What's Hot for 2003 As usual, the tech life is getting better, faster, cheaper--and more confusing.
(MONEY Magazine) – When I look into my tech crystal ball to Year Four of what Bill Gates has dubbed the "digital decade," I see a dance floor so crowded that everyone steps on everyone else's toes. Telephone companies want me to pay to surf the Web and read e-mail on my phone. Never mind that I already pay to do the same thing at home--on a much larger screen. Meanwhile, computers and home entertainment devices are increasingly competing for the same turf. Even Microsoft, the techiest of tech companies, has a Media Center version of its operating system. HP has its own Media Center PC, while offerings from AlienWare and Gateway are in the hopper. And speaking of Gateway, it's now selling a 42-inch liquid plasma display.
So what should you keep an eye on this year? Below I look at important trends in six critical areas: broadband, home entertainment, PCs, handhelds, cell phones and wireless networking.
Broadband. Still puttering along the Web at 56Kbps (or less)? Then this is the year to go broadband. According to the consulting firm Yankee Group, only 18% of the country's 106 million households subscribe to high-speed services like cable or DSL. Another 6 million will sign up this year, and when they do they will feel like they've turbocharged their PCs. Downloads are blazingly fast. Bouncing between websites is like flipping pages in a magazine. But the thing I've come to appreciate most: I can send high-resolution digital grandkid pics to my in-laws. And since they too have a high-speed connection, they can quickly download the shots and print them at their leisure. It has made me very popular.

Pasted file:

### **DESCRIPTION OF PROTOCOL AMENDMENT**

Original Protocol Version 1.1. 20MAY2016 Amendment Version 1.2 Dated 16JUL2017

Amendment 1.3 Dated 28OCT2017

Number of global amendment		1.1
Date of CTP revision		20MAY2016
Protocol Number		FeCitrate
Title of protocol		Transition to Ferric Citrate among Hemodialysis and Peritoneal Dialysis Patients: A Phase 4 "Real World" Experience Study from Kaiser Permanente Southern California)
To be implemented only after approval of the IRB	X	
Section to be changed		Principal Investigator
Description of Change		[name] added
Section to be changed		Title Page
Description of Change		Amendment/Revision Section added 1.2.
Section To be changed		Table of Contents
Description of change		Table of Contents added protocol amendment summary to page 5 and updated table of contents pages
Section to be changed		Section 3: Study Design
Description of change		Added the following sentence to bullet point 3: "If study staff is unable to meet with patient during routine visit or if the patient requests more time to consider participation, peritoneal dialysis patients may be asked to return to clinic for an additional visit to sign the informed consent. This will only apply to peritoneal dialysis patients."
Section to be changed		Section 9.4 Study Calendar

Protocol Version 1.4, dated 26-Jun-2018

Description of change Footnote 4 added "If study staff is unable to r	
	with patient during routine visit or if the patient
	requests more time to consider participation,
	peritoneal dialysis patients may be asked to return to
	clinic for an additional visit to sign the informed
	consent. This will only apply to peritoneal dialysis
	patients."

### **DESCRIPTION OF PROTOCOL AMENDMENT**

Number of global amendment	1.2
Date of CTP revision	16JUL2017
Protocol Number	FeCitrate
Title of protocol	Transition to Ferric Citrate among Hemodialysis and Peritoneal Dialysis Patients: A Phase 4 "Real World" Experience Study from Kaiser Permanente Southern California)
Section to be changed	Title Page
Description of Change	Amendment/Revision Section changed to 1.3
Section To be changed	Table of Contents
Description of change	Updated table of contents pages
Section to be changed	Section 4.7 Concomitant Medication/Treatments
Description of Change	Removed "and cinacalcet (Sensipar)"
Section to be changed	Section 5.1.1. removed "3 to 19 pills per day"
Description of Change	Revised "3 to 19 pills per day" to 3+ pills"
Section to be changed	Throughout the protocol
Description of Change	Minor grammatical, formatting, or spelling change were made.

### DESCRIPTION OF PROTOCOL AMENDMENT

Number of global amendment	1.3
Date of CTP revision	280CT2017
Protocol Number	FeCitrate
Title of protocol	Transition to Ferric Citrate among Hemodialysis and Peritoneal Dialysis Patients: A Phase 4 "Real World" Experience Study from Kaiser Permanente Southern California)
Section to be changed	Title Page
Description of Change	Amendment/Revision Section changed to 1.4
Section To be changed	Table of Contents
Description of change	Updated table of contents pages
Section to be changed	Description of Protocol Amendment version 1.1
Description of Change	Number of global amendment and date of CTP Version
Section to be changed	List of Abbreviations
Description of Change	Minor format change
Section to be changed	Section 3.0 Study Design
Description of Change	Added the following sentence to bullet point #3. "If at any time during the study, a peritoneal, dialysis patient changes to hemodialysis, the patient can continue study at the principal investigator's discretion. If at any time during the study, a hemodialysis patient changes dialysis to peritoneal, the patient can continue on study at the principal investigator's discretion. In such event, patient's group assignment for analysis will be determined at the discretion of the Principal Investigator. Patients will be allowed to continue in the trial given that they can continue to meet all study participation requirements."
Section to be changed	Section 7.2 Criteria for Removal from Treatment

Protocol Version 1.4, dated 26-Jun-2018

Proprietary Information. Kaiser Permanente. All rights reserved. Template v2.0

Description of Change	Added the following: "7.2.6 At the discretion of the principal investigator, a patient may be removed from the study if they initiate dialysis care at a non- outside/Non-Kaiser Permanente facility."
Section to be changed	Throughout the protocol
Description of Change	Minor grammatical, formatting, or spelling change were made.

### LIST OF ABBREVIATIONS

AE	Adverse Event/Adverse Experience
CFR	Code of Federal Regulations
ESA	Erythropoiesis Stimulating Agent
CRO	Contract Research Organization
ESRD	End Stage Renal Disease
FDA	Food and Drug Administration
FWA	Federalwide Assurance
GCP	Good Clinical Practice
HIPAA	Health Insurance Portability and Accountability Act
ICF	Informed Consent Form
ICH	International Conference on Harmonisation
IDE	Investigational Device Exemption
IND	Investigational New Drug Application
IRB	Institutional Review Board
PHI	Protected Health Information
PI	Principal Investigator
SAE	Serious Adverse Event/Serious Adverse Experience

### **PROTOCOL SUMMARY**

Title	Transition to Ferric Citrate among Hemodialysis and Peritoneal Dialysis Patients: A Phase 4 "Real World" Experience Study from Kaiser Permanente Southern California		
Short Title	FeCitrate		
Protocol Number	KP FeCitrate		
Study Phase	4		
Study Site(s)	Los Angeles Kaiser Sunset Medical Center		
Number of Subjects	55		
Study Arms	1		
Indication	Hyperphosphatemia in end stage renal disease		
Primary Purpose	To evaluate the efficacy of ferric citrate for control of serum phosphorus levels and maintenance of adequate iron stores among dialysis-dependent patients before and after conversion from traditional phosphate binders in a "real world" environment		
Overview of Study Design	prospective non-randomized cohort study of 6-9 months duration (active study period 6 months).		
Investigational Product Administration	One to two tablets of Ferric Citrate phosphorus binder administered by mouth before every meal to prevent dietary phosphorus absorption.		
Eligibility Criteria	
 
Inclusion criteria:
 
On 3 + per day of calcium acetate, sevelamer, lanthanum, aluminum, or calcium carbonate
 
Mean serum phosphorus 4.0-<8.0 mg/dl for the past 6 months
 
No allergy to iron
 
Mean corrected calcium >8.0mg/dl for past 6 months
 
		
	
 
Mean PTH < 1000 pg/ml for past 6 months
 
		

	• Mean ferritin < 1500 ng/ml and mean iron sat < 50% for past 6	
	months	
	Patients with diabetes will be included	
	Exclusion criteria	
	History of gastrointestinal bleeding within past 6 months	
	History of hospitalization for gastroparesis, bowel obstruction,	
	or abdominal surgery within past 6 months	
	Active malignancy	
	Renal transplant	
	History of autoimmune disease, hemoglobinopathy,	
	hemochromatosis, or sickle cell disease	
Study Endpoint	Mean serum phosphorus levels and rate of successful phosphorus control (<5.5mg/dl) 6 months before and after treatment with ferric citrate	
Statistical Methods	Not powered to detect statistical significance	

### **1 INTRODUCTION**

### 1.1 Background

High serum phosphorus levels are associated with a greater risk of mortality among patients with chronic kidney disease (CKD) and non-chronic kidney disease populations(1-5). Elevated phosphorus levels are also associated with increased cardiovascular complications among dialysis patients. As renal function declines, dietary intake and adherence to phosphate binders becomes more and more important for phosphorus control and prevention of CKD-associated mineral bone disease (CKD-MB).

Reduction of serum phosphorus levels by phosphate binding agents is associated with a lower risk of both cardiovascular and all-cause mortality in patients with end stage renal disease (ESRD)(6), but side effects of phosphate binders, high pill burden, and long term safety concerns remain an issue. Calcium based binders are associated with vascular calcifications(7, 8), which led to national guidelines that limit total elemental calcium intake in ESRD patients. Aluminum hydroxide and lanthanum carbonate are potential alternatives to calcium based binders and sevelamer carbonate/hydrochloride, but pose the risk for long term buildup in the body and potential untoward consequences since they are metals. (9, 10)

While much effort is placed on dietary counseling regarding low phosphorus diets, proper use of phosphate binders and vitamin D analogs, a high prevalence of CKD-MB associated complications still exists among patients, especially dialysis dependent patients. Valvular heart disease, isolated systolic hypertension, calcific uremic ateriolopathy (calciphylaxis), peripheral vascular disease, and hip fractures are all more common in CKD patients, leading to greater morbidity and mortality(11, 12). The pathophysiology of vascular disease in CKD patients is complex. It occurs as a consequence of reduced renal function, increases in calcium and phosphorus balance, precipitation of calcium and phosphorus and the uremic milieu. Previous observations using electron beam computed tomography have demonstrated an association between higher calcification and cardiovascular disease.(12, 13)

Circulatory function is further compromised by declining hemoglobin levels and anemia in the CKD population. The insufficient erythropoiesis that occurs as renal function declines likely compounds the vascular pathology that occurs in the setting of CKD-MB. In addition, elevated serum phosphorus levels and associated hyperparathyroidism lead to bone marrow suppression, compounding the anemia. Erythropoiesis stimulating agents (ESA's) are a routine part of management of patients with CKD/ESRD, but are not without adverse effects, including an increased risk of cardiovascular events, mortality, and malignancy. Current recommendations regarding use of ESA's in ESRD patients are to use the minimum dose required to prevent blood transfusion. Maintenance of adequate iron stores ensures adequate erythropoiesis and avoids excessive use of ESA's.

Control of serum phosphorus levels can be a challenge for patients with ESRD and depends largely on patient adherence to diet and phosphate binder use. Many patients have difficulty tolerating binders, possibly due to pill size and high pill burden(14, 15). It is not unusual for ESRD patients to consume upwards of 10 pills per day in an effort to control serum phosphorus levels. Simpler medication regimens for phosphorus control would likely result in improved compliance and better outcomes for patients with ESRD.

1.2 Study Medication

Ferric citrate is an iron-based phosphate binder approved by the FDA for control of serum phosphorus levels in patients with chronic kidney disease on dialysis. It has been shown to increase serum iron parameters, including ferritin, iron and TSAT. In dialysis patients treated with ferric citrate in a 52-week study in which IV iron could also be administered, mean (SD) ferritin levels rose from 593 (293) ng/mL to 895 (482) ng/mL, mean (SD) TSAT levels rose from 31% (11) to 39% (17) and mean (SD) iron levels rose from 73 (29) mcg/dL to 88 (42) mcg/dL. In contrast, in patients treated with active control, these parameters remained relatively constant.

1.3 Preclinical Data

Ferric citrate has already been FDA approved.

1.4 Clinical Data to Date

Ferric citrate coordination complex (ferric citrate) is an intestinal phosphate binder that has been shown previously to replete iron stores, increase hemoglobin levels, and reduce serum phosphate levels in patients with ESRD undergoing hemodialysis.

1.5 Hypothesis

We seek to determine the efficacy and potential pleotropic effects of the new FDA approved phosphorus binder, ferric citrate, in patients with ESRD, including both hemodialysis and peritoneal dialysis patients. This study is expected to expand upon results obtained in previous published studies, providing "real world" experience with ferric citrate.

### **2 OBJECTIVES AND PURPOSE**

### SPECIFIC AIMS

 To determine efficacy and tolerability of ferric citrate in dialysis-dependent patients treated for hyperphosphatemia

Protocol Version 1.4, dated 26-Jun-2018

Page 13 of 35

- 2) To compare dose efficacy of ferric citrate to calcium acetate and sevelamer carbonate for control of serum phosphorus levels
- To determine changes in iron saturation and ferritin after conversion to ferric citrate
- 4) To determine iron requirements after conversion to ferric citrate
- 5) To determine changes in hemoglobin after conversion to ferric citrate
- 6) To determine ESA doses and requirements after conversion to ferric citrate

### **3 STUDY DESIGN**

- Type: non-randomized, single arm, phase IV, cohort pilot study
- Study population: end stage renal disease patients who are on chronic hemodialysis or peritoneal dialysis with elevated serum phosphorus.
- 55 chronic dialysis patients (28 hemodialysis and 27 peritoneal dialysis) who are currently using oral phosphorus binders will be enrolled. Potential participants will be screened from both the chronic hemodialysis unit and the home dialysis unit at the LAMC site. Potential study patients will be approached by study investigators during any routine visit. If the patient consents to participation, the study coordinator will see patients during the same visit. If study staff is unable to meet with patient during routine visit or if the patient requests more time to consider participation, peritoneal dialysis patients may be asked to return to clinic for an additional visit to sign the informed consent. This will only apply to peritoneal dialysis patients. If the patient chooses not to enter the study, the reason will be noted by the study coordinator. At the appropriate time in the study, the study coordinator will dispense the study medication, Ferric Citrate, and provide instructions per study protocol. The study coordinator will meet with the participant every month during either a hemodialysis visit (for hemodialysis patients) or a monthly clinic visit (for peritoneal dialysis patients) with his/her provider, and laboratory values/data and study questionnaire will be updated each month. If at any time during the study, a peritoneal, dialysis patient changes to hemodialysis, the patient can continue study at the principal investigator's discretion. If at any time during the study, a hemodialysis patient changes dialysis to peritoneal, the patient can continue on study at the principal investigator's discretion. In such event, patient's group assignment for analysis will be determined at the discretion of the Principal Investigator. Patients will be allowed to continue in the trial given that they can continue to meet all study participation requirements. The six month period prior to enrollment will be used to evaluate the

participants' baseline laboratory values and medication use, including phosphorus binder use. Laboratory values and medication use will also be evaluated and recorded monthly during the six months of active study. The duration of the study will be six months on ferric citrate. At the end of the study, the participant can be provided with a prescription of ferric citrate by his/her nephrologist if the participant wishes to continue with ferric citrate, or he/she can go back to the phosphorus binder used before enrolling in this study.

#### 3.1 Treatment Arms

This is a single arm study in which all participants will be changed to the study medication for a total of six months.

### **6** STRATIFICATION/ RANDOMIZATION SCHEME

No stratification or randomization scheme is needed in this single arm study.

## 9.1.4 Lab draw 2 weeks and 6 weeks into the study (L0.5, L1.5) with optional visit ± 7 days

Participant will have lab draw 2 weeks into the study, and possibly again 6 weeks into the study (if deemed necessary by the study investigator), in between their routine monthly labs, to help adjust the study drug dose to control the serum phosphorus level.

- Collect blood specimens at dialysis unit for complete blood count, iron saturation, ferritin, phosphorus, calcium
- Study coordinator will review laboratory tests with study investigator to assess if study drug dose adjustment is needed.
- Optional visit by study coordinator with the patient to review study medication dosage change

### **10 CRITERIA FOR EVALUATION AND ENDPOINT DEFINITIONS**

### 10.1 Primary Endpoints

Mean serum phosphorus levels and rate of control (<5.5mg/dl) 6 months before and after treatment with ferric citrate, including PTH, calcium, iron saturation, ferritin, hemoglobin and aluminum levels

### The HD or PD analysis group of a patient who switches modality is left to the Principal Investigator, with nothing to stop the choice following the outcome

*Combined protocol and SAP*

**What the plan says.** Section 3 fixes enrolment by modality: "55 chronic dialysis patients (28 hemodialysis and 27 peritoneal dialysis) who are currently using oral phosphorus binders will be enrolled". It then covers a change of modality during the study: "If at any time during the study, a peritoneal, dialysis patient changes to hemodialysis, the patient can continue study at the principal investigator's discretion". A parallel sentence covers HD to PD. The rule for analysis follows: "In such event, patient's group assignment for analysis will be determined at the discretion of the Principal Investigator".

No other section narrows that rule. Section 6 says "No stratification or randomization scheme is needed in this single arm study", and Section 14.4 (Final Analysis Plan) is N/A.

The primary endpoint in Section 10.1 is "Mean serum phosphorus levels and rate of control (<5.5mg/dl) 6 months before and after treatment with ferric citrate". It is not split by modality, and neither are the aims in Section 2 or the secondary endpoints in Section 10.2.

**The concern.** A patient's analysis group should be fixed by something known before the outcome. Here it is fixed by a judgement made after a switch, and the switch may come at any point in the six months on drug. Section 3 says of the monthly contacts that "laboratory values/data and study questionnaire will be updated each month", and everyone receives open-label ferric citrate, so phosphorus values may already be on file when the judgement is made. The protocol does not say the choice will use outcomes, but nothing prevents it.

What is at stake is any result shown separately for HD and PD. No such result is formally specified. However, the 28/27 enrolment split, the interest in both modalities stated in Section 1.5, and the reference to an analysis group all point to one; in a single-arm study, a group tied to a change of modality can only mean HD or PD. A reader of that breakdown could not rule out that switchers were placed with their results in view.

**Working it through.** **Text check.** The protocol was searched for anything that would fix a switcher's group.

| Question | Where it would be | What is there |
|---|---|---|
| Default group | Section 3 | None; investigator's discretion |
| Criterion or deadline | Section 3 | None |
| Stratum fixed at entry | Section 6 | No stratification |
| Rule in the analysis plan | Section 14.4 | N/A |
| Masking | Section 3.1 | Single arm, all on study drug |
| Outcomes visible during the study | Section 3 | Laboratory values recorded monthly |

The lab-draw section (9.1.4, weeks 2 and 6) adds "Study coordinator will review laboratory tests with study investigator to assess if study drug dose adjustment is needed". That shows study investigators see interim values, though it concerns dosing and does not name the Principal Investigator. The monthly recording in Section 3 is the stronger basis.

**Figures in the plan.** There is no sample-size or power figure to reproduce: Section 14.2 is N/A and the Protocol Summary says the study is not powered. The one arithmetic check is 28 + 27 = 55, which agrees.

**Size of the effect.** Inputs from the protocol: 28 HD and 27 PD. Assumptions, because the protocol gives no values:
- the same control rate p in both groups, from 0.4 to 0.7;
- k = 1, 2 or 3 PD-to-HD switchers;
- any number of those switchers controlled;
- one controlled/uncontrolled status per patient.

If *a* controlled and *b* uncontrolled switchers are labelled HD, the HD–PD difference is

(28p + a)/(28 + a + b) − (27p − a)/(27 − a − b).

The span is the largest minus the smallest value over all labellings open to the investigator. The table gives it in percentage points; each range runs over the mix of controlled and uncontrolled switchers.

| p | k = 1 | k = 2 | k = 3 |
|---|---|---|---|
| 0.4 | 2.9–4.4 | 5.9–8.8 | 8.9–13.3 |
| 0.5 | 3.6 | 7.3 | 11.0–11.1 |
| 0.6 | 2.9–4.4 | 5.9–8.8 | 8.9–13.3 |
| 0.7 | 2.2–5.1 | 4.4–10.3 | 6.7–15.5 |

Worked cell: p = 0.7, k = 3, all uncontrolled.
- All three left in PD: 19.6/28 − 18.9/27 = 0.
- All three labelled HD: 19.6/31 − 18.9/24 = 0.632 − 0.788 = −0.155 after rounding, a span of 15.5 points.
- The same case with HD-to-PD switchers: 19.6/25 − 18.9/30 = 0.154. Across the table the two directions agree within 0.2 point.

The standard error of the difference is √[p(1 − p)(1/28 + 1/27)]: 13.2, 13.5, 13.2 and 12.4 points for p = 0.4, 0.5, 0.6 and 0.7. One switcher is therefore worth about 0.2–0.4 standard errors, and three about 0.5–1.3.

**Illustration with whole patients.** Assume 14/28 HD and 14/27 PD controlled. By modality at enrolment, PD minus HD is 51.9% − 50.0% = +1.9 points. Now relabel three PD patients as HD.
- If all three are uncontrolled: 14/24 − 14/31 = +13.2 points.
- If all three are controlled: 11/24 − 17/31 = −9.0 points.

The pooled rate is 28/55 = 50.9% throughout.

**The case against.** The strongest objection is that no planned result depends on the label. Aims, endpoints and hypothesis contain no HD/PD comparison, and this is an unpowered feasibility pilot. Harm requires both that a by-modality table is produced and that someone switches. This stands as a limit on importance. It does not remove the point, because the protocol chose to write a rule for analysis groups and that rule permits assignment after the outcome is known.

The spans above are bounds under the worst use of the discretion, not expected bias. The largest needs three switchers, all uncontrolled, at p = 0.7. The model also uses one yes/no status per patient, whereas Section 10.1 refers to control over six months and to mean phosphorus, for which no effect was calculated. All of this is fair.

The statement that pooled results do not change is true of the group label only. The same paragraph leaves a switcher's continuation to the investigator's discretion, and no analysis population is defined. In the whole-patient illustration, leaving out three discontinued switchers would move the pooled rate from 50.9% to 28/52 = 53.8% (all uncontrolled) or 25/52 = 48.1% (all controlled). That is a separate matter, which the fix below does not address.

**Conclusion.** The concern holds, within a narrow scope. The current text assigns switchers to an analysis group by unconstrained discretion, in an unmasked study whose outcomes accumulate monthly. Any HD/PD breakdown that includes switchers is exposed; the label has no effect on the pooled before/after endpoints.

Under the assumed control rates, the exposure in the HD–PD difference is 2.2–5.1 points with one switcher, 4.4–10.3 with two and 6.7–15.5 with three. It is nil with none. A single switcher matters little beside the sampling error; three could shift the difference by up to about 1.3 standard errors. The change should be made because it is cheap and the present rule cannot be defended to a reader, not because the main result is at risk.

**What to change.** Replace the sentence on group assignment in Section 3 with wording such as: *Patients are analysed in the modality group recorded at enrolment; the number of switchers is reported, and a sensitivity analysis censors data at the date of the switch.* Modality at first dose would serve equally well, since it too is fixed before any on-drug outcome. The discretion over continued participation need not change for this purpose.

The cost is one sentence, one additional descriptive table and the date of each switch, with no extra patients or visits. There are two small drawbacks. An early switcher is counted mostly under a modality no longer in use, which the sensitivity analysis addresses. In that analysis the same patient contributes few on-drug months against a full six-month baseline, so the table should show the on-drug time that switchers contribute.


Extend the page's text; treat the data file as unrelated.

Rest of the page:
For most people, the problem with broadband is cost--usually $40 a month for cable and $50 for DSL. While big price cuts aren't likely this year, there will be discounts. For example, Cox Communications in Las Vegas lets users connect at 256K (about four times faster than a traditional modem but one-fourth the speed of a typical cable connection) for $30 a month.
Home entertainment. This year the Super Bowl and the NBA and NHL playoffs, as well as NCAA and Monday Night Football, will be broadcast in high-definition television. For movie and sports fanatics like myself, that means one thing: It's officially time to check out HDTV.